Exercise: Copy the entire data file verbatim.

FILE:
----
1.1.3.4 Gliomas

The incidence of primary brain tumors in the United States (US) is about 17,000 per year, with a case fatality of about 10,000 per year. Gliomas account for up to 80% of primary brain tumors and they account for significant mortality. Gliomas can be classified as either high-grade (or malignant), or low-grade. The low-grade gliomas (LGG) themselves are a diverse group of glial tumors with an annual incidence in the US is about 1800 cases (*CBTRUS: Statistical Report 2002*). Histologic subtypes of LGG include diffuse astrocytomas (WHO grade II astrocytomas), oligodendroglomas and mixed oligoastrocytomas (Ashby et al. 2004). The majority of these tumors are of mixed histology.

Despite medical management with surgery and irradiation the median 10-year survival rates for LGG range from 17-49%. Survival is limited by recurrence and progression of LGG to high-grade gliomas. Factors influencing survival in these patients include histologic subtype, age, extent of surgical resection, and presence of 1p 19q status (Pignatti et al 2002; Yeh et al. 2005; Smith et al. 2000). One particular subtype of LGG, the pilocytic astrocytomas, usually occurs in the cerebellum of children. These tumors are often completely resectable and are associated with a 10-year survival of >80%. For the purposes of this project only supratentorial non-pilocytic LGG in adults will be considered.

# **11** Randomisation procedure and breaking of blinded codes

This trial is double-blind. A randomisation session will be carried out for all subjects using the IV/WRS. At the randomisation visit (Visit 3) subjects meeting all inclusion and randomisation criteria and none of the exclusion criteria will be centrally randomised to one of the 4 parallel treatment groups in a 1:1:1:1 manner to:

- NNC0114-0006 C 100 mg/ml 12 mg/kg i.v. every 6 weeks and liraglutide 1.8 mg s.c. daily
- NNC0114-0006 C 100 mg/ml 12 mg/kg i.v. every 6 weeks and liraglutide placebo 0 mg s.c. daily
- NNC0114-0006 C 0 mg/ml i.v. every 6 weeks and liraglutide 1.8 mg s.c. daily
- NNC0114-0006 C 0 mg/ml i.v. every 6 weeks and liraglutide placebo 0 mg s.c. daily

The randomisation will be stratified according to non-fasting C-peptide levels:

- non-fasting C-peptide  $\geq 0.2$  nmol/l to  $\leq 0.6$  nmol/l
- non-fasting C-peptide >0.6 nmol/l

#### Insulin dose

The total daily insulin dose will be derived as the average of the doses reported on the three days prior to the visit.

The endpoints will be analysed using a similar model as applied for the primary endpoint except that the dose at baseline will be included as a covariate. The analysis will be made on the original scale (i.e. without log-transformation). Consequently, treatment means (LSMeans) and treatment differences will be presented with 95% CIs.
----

1.1.3.4 Gliomas

The incidence of primary brain tumors in the United States (US) is about 17,000 per year, with a case fatality of about 10,000 per year. Gliomas account for up to 80% of primary brain tumors and they account for significant mortality. Gliomas can be classified as either high-grade (or malignant), or low-grade. The low-grade gliomas (LGG) themselves are a diverse group of glial tumors with an annual incidence in the US is about 1800 cases (*CBTRUS: Statistical Report 2002*). Histologic subtypes of LGG include diffuse astrocytomas (WHO grade II astrocytomas), oligodendroglomas and mixed oligoastrocytomas (Ashby et al. 2004). The majority of these tumors are of mixed histology.

Despite medical management with surgery and irradiation the median 10-year survival rates for LGG range from 17-49%. Survival is limited by recurrence and progression of LGG to high-grade gliomas. Factors influencing survival in these patients include histologic subtype, age, extent of surgical resection, and presence of 1p 19q status (Pignatti et al 2002; Yeh et al. 2005; Smith et al. 2000). One particular subtype of LGG, the pilocytic astrocytomas, usually occurs in the cerebellum of children. These tumors are often completely resectable and are associated with a 10-year survival of >80%. For the purposes of this project only supratentorial non-pilocytic LGG in adults will be considered.

# **11** Randomisation procedure and breaking of blinded codes

This trial is double-blind. A randomisation session will be carried out for all subjects using the IV/WRS. At the randomisation visit (Visit 3) subjects meeting all inclusion and randomisation criteria and none of the exclusion criteria will be centrally randomised to one of the 4 parallel treatment groups in a 1:1:1:1 manner to:

- NNC0114-0006 C 100 mg/ml 12 mg/kg i.v. every 6 weeks and liraglutide 1.8 mg s.c. daily
- NNC0114-0006 C 100 mg/ml 12 mg/kg i.v. every 6 weeks and liraglutide placebo 0 mg s.c. daily
- NNC0114-0006 C 0 mg/ml i.v. every 6 weeks and liraglutide 1.8 mg s.c. daily
- NNC0114-0006 C 0 mg/ml i.v. every 6 weeks and liraglutide placebo 0 mg s.c. daily

The randomisation will be stratified according to non-fasting C-peptide levels:

- non-fasting C-peptide  $\geq 0.2$  nmol/l to  $\leq 0.6$  nmol/l
- non-fasting C-peptide >0.6 nmol/l

#### Insulin dose

The total daily insulin dose will be derived as the average of the doses reported on the three days prior to the visit.

The endpoints will be analysed using a similar model as applied for the primary endpoint except that the dose at baseline will be included as a covariate. The analysis will be made on the original scale (i.e. without log-transformation). Consequently, treatment means (LSMeans) and treatment differences will be presented with 95% CIs.